VA Cancer Cases Expected To Rise In 2024, New Study Says

VIRGINIA — The number of cancer diagnoses and deaths is expected to climb in Virginia this year, according to a new study published Wednesday by the American Cancer Society.

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The study authors said about 48,560 people in Virginia are projected to be diagnosed with cancer this year, and 16,420 people are expected to die. Cases are slightly up from the organization’s 2023 projection of 47,100 diagnoses and 15,800 deaths.

The organization estimates the number of new cancer cases and deaths each year. It uses the latest available data on population-based cancer occurrence and outcomes from central cancer registries (through 2020), as well as death data from the National Center for Health Statistics (through 2021).

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The researchers estimated there will be about 2 million new cancer cases across the United States this year, or about 5,480 diagnoses each day. Just under 612,000 people are projected to die from cancer.

Cancer is the second-leading cause of death in the United States, and the leading cause among people under 85, according to the study, published in JAMA.

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Among the organization’s major findings: Cancer deaths continued to decline through 2021, averting over 4 million deaths since 1991. Underlying that long-term decline are fewer smokers, earlier cancer detection, and improved treatment.

However, these gains are “threatened,” the study said, as incidences have increased for six of the top 10 cancers.

In Virginia, prostate cancer is expected to be the leading diagnosis this year, with 9,200 new cases projected.

Virginia New Cancer Diagnosis Estimates 2024

Additionally, lung and bronchus cancer is expected to be the leading cause of cancer deaths this year in Virginia, with 3,380 deaths projected.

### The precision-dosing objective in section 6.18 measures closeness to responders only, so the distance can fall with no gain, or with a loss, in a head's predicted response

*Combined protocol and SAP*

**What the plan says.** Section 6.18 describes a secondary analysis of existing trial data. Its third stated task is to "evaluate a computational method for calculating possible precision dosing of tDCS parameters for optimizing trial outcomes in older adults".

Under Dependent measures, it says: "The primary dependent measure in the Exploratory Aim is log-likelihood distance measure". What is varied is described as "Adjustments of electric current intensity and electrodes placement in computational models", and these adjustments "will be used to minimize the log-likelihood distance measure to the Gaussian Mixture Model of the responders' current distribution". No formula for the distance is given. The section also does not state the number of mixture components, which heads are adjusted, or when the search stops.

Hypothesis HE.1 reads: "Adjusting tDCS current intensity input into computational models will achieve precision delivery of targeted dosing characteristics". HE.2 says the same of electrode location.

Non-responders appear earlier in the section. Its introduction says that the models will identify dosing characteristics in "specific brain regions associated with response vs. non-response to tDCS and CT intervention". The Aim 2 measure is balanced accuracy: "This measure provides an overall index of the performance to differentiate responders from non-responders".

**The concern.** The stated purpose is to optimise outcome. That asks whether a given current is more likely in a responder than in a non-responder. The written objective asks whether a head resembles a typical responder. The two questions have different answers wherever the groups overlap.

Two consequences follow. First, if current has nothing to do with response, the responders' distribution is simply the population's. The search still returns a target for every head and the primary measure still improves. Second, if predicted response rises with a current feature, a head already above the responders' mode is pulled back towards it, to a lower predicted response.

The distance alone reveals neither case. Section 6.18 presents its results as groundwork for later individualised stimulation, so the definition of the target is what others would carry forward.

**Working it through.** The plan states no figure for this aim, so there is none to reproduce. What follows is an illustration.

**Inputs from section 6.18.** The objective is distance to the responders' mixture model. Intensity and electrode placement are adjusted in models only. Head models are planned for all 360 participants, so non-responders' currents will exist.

Virginia Cancer Death Estimates 2024

About 340 people die every day from lung cancer, the study said. That’s nearly 2.5 times more than the number of people who die from CRC, the second leading cause of cancer deaths.
About 81 percent of the roughly 125,000 lung cancer deaths in 2024 will be directly attributable to cigarette smoking, with an additional 3,500 caused by second-hand smoke, the authors said.

The study also highlighted trends and discrepancies between states and ethnicities. Among them: the 10 southern and midwestern states that have not expanded Medicaid eligibility see the highest cancer deaths and lowest life expectancy.

“These states include Texas, where 17% of residents were uninsured in 2022 compared to 2% in Massachusetts, which has the lowest prevalence,” the authors wrote. “In addition, states enact laws and implement programs and regulations that help shape health care provider density, especially in rural areas, and fund initiatives to improve health, such as the Delaware effort that eliminated racial disparities in [colorectal cancer] in 1 decade.”

Furthermore, racial disparities persist in cancer occurrence and survival, the authors said. This is largely due to “structural racism, resulting in longstanding inequalities in wealth that lead to differences in exposure to risk factors and access to high-quality cancer prevention, early detection, and treatment,” the study said.

The authors pointed to segregationist and discriminatory policies in criminal justice, housing, education, and employment as contributing factors to those discrepancies.

“In 2022, 25% of [American Indian and Alaska Native] people lived below the federal poverty level ($27,750 for a family of four), as well as 17% of Black and Hispanic people, compared to 9% of White and Asian people,” the study said. “Persistent poverty is a risk factor for poor health and mortality, ranking among the leading causes of death alongside smoking. Poverty is consistently associated with higher cancer incidence, later stage diagnosis, and worse outcomes.”

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